Support Social and Emotional Development - Through Play!
- Social and Emotional Development in Children with Autism
- Social and Emotional Development in Children with Developmental Delays
- Social and Emotional Development in Children with Sensory Impairments
- Why is Play Important? Social and Emotional Development, Physical Development, Creative Development
- Play and Social-Emotional Development
- Social and Emotional Development
In our fast-paced society, playtime can seem like a thing of the past – even a waste of time. Days are often hectic, and it's all too easy to push back children's requests for to play with them until "later." But, especially for parents with preschool-aged children, time spent playing with them can be one of the best investments made in their educational future.
Increasingly, a child's social and emotional development is being recognized as not only an indicator of school readiness, but as an actual predictor of school success down the road. According to the National Center for Children in Poverty (NCCP), "Across a range of studies, the emotional, social, and behavioral competence of young children…predict their academic performance in first grade, over and above their cognitive skills and family backgrounds"
One of the easiest ways parents can help their children develop socially and emotionally is by the simple act of playing with them. "When parents take the time and make the effort to play games with their children, this gives the children a sense that they are important in their parents' lives and that the parents really care about them,” says David Elkind, author of The Power of Play. “This is the basis of solid self esteem."
According to Elkind, time spent playing is directly related to school success. "All of this game playing and social learning makes it easier for children to learn in a school setting where they are interacting with adults and have the basic social skills that are the basis for formal learning,” he says. “These are the ability to listen to an adult and to follow instructions, to start a task and bring it to completion on their own, and to work cooperatively with other children."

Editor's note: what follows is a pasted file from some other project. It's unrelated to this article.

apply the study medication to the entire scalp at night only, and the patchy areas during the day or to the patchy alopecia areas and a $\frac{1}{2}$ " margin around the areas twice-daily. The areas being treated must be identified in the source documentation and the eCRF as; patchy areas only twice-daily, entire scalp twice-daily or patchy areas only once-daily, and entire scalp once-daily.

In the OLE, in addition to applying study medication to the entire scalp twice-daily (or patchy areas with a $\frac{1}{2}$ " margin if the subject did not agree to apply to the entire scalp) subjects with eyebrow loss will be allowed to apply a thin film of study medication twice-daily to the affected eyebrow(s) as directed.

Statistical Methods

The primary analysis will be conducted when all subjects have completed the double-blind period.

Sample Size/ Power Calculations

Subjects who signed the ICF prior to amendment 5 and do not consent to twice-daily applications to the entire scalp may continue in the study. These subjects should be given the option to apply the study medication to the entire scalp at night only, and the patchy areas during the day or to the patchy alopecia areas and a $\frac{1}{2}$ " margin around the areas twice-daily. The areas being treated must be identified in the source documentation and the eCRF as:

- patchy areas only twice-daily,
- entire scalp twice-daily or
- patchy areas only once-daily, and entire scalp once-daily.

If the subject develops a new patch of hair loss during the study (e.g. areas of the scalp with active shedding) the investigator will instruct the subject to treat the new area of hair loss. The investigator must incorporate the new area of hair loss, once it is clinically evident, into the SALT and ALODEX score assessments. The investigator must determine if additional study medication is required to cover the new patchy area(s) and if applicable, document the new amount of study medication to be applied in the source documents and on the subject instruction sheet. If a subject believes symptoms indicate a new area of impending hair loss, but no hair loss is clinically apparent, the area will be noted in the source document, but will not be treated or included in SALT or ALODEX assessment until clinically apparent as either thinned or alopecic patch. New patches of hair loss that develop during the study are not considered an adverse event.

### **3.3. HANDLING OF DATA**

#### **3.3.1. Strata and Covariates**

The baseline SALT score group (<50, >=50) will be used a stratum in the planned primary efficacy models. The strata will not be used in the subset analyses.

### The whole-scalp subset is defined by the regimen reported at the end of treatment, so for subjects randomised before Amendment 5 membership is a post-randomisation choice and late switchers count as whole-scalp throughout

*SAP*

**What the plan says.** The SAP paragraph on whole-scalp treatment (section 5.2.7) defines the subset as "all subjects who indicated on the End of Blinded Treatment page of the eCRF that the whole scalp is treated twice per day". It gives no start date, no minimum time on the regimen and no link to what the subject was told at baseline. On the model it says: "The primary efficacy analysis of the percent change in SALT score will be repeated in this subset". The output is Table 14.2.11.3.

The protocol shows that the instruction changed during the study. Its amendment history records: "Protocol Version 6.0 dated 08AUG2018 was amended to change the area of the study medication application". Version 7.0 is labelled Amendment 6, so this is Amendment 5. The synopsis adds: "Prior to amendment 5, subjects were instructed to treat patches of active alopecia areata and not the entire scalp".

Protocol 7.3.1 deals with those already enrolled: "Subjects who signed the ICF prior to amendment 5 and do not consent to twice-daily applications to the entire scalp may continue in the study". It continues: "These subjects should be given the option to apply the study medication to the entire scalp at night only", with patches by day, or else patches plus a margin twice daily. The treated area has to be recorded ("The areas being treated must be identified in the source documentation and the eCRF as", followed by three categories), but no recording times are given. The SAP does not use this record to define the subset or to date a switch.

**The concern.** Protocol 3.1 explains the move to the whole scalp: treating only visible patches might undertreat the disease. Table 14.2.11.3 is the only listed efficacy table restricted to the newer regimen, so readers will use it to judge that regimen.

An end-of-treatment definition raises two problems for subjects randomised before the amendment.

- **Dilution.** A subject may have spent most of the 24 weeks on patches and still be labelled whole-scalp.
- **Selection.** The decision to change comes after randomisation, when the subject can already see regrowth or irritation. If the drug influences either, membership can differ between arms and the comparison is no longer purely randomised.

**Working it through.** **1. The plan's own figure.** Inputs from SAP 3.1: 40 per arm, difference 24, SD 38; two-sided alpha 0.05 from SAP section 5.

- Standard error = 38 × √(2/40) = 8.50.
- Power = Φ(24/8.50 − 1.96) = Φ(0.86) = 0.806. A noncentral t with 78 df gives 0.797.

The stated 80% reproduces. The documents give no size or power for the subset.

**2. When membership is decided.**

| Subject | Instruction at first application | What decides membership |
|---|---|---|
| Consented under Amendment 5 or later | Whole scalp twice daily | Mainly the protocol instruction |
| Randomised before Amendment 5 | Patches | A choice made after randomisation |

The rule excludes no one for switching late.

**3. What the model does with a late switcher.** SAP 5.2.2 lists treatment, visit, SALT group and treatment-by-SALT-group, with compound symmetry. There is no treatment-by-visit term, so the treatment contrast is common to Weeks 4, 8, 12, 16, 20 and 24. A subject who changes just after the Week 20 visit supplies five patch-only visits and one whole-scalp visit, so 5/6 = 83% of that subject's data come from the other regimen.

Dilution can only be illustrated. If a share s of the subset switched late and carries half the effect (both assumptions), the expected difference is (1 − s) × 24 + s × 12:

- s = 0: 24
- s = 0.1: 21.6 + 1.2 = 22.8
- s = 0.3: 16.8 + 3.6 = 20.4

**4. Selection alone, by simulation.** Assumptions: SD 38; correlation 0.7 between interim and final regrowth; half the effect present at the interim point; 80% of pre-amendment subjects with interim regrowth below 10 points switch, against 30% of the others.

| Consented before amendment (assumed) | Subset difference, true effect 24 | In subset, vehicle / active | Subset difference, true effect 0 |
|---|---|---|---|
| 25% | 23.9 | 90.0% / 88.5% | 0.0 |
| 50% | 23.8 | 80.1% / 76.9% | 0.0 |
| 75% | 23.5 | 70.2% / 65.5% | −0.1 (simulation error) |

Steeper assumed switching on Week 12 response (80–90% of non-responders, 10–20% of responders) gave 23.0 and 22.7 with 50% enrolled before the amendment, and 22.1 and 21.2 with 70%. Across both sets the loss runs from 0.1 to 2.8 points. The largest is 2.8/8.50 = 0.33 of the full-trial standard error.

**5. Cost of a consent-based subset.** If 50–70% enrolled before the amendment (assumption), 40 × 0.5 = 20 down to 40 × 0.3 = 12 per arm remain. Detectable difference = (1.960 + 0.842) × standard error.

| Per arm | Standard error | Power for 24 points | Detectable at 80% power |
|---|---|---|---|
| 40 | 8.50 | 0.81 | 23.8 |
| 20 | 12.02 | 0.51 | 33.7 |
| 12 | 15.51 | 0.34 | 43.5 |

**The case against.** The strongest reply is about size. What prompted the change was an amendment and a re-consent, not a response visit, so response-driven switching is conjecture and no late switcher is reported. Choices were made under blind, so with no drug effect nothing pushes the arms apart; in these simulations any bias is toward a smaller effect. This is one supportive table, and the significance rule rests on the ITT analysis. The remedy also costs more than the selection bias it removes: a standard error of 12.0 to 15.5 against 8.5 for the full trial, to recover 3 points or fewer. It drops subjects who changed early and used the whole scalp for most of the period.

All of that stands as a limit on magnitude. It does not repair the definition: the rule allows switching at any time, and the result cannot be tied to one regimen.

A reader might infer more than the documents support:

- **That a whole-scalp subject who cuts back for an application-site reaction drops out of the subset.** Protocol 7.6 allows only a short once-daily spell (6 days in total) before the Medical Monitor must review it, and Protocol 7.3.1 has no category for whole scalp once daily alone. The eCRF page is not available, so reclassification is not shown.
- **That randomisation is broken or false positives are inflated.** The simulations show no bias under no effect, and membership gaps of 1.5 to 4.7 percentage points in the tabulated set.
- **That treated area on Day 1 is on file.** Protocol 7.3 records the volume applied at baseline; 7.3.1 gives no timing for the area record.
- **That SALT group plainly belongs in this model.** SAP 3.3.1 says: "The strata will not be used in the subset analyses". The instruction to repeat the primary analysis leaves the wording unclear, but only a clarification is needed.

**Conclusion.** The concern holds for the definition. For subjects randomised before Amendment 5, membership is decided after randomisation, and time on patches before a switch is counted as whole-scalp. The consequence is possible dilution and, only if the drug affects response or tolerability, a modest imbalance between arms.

As Elkind also points out, children learn a tremendous amount as they play: not only does parent-child playtime strengthen familial bonds, it also gives children a chance to learn about more subtle social nuances, like body language and vocal intonations.
Megan Newcomb, an Early Childhood and Family Education (ECFE) teacher who has taught preschool for 10 years, agrees. "When children have plenty of interaction with adults and other kids, there's no anxiety there; it's really a preparation for school. I can really see a difference in terms of confidence and self-esteem when they get to kindergarten."
Are you stuck for some fun, interactive games to play with your kids? Here are a few tested and kid-approved ideas:
- Sing and dance. Turn on some upbeat music and dance together, sing together and play musical games like "ring around the rosy." Besides being great exercise, this develops musical rhythm, coordination and motor skills.
- Put on a puppet show: Puppets are easily made by decorating socks or paper bags. Let kids make their own puppets and watch the story line evolve. This is a fun activity that develops creativity and imagination as children make up stories and put on their first performances.
- Make 'shape' pictures: Cut some paper into basic shapes of various sizes – circles, squares, rectangles, triangles and ovals – and then make pictures using the shapes. For example, a rabbit can be made by gluing small 'ear,' 'leg', and 'tail' circles onto an oval 'body'. Talk about the characteristics of the shapes – "the square has four sides" - and see if your child can identify them. This is a fun and effective way to work on basic geometry skills.
- 'Safe Base' Tag: One person is "it" and tries to tag the others, with a designated 'base' (like the fireplace hearth) being the only refuge. Indoors or outdoors, preschoolers love this game with its simple rules and the chance to burn plenty of energy. And in the process they learn about turn-taking and following rules.
While playing, parents also have the chance to observe any trouble spots in their child's development or behavior that may need extra help or guidance - like bossiness or a reluctance to clean up – and to model positive behaviors, like how to respond appropriately to 'winning' or 'losing.'
So don't feel guilty about setting aside time to really play with the kids – it's one of the best – and most enjoyable – ways to help them grow!
Today on Education.com
- Kindergarten Sight Words List
- Signs Your Child Might Have Asperger's Syndrome
- 10 Fun Activities for Children with Autism
- Social Cognitive Theory
- Problems With Standardized Testing
- First Grade Sight Words List
- Child Development Theories
- Theories of Learning
- Nature and Nurture
- The Pros and Cons of Nursing